I got laid off from my fundraising job at a health organization back in October. I wasn't too broken up about it because my boss was rarely in the office and I hardly had anything to do. What I miss are the paychecks (ironically, it was the highest-paying job I've ever had) and the health insurance!
I've been looking into becoming certified as a Learning Disabilities Teacher/Consultant, but since you need three years of classroom teaching experience to do that, and I only have two, I need to get a teaching job. I got my master's in special education ten years ago and have a permanent NY State teaching certificate, and since special ed is a shortage area, I didn't think it would be too hard.
A few weeks ago I had an interview at a charter school in Brooklyn. It was a panel interview, which are always a little intimidating -- the principal, special education coordinator, and two teachers all grilled me. I was actually lucky there were only four people, because, as the principal said, "Usually our ENTIRE hiring committee would be here, but they're off doing emergency teaching assignments because we have three vacancies."
Three teaching positions open in the middle of the year -- I figured I had a shot. Sure enough, 24 hours after that first interview, the special education coordinator contacted me, saying the committee had liked what I had to say. Could I come in the following Thursday and teach a demonstration lesson to one of the eighth grade classes? Why, of course I could.
I sweated and slaved over this lesson, then went into the school on January 15th and taught it, with the hiring committee watching. It was a challenge because I didn't know the kids, and I ran out of time at the end so I had to cut short the group activity I had planned. But the kids were pretty good, and seemed fairly engaged. They certainly didn't make me want to run out of the school screaming or anything. But by the time the period ended, the entire hiring committee had already left, except for the special ed coordinator who just said, "We'll be in touch in the next day or two."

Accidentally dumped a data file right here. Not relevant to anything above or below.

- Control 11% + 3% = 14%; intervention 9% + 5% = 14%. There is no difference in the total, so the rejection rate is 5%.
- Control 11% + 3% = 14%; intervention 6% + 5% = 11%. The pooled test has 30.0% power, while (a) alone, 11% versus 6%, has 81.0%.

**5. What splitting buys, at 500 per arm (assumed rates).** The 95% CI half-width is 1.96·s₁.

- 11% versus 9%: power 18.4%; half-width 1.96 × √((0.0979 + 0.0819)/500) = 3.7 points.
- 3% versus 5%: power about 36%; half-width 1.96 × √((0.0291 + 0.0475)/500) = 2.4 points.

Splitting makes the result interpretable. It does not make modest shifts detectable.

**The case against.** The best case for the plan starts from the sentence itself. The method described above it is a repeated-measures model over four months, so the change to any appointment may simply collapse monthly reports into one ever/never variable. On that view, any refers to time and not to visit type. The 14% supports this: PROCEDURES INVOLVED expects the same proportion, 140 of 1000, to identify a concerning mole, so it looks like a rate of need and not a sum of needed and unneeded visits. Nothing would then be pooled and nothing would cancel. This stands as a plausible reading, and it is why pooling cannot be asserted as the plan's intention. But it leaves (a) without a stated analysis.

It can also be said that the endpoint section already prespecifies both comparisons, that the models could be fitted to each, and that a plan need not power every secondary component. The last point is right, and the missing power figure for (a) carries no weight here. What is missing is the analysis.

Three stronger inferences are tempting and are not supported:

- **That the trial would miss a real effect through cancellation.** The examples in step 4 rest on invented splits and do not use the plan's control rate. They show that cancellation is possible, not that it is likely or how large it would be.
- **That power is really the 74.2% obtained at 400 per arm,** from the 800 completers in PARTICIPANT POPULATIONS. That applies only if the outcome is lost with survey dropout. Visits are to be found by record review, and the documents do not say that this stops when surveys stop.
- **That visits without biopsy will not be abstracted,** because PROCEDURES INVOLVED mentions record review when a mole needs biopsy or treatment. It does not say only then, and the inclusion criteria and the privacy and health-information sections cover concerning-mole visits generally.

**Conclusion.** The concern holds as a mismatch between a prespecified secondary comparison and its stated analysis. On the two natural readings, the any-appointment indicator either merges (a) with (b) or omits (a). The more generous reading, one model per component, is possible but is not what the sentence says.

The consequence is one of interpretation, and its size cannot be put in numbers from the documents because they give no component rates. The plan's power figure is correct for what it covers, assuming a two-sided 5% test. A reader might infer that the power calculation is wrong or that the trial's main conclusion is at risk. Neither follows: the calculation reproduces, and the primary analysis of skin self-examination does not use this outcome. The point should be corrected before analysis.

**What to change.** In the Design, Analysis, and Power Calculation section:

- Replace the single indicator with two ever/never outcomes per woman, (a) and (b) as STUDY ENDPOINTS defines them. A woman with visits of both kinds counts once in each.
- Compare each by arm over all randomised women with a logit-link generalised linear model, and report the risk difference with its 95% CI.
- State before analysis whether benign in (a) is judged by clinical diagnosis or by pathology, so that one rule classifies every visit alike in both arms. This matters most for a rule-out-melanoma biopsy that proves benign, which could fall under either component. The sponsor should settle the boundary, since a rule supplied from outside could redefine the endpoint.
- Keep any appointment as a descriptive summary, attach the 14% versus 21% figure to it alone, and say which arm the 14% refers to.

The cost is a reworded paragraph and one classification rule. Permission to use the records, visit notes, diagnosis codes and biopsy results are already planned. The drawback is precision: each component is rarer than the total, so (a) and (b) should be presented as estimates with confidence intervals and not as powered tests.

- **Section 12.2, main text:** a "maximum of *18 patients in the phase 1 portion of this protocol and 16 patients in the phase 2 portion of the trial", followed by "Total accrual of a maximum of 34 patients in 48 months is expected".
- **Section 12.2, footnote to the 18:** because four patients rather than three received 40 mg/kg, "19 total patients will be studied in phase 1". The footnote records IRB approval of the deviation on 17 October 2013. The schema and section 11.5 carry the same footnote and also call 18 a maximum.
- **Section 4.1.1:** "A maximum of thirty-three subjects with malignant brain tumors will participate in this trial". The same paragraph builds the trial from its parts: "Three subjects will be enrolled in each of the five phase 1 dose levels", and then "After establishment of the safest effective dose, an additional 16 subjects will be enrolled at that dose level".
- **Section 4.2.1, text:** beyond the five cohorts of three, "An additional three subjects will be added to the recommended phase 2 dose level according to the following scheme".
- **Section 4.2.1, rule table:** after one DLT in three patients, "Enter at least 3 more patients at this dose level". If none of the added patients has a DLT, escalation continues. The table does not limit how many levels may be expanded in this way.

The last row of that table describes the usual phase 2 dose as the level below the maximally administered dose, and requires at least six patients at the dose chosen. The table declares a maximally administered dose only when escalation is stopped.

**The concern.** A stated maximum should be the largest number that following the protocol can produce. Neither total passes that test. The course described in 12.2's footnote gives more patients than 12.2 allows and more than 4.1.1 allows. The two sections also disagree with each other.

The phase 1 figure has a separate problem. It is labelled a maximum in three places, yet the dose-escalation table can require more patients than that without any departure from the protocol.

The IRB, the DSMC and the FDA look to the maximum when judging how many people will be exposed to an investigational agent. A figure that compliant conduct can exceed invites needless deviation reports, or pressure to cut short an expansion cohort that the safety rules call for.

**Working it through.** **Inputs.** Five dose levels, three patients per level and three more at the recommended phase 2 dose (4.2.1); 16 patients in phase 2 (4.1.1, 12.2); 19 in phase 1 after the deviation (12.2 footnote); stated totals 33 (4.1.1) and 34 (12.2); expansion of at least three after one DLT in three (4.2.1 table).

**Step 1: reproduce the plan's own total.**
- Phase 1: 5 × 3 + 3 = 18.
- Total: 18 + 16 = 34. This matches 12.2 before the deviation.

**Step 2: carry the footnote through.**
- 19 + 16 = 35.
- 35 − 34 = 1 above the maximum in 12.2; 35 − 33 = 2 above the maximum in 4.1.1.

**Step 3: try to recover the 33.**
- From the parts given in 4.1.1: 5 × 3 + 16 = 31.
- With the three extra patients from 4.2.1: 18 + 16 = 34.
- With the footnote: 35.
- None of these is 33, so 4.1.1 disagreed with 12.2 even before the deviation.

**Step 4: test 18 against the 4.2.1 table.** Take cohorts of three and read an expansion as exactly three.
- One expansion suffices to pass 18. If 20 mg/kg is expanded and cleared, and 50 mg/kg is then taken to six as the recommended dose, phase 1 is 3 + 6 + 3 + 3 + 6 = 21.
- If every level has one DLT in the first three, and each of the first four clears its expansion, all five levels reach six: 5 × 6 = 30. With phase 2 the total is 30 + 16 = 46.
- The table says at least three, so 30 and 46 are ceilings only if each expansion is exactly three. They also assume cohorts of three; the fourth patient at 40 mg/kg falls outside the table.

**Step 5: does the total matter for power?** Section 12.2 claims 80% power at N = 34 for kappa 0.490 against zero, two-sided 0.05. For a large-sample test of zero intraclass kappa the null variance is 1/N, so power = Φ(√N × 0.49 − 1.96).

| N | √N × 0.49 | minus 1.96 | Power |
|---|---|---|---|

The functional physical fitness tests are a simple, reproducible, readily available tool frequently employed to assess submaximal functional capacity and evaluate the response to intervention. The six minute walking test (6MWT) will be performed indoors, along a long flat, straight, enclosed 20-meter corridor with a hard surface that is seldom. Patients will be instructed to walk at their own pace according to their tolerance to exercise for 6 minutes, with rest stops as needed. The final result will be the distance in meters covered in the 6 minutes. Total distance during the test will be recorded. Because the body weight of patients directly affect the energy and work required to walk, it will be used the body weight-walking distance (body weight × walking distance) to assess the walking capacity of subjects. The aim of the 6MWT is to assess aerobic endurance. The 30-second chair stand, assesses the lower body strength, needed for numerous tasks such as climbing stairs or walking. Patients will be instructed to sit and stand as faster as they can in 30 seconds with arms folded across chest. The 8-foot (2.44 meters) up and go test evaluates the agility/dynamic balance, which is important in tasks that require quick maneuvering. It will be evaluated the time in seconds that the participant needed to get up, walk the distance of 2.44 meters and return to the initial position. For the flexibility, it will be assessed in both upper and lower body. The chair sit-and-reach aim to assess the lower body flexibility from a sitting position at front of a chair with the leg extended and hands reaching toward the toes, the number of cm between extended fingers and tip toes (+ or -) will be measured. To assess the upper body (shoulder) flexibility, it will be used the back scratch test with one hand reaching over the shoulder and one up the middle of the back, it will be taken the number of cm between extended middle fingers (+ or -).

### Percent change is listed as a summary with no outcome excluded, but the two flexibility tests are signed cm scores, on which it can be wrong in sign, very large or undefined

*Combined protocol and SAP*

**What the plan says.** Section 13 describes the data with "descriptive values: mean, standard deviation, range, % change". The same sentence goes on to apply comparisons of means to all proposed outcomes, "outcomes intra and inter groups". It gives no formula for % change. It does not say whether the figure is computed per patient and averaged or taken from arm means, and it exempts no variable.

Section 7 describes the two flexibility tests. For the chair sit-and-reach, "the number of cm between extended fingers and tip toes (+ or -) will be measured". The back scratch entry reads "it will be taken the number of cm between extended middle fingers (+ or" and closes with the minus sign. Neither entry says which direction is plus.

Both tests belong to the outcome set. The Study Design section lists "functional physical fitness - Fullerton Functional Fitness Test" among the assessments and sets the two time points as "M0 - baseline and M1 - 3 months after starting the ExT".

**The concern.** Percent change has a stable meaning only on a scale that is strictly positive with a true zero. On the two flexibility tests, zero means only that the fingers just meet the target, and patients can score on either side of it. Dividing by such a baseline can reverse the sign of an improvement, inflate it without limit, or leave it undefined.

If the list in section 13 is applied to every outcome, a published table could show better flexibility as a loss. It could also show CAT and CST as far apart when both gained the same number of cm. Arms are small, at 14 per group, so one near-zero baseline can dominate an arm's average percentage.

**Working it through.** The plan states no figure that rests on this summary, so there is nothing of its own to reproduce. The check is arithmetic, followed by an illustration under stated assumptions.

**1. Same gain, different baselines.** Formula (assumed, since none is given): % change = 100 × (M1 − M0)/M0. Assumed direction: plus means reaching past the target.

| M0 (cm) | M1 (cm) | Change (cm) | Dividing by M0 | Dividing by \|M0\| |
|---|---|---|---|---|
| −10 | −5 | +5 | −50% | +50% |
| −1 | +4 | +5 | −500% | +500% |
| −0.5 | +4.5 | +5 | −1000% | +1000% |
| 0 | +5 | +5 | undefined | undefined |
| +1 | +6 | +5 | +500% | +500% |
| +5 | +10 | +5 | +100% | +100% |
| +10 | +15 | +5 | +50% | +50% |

But they weren't in touch in the next day or two. They didn't contact me at all -- until today (more than two weeks after I taught my demo lesson), when the school secretary called me. "The principal wanted me to call and ask you if you would be interested in a substitute teaching position starting this Thursday," she said.
Substituting? Huh?? "For what subject?" I asked.
"What subject were you interviewed for?" she said.
"Then it must be a special ed substitute position."
It "must be"? Shouldn't you know for sure what the job is before you offer it to somebody? "How long would it last?" I asked.
"Well, it's open-ended. We've had temps in the classroom since there isn't a permanent teacher in that class right now. It could lead to a permanent position," she said.
I asked what the rate was, and she said $154 per hour, but I'm sure she meant $154 per day -- if it were $154 per hour, that would be over $150,000 per year! "And no benefits," she added helpfully.
Great. I asked if I could think about it, and she said yes. But what I really wanted to say was, "So let me get this straight. You asked me to come in for an interview for one of three vacant teaching jobs, and I did. You liked what I said and asked me to teach a sample lesson, which I did. After observing that, you think I would be good enough to teach -- but only as a subsititute??" Seriously, what are they thinking? I interviewed for a permanent job; I'm ready, willing and able to take a permanent job; but instead they want to hire me as a sub and continue this parade of temporary teachers in that classroom? How can that possibly be good for the kids? And, it's already February -- it's not like they'd be making some big commitment to me if they just hired me to teach from February through June. Once the schoolyear ends, couldn't they just not renew my contract if they didn't like me?
I guess they really don't want to pay benefits. I'm very fortunate that I don't have any health issues (knock on wood), but I don't want to go without health insurance. If I were substituting I would earn too much to qualify for Healthy New York, the public insurance program I will soon be on (for $235 per month out of pocket, of course). And if I'm teaching full-time, planning lessons and grading papers and managing a classroom just the same as a permanent teacher, I really shouldn't have to forego the benefits. What cheapskates.